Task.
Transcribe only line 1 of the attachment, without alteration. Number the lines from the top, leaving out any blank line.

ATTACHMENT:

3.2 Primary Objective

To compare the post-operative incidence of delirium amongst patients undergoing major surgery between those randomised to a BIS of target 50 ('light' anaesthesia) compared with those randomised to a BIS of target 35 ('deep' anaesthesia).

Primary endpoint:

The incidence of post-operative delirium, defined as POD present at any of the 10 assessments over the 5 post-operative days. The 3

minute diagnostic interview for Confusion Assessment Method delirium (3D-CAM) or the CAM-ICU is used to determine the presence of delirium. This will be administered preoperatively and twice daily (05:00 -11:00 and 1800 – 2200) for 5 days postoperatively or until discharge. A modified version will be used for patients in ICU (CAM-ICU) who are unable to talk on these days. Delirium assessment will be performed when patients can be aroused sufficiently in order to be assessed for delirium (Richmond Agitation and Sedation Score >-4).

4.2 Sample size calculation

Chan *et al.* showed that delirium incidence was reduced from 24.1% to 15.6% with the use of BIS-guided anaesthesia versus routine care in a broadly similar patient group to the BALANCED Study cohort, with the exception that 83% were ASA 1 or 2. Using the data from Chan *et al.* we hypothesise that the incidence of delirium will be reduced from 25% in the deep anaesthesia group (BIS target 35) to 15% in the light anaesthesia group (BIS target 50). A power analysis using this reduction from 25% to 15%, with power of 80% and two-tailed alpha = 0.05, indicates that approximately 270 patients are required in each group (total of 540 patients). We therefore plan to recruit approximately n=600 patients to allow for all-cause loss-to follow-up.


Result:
3.2 Primary Objective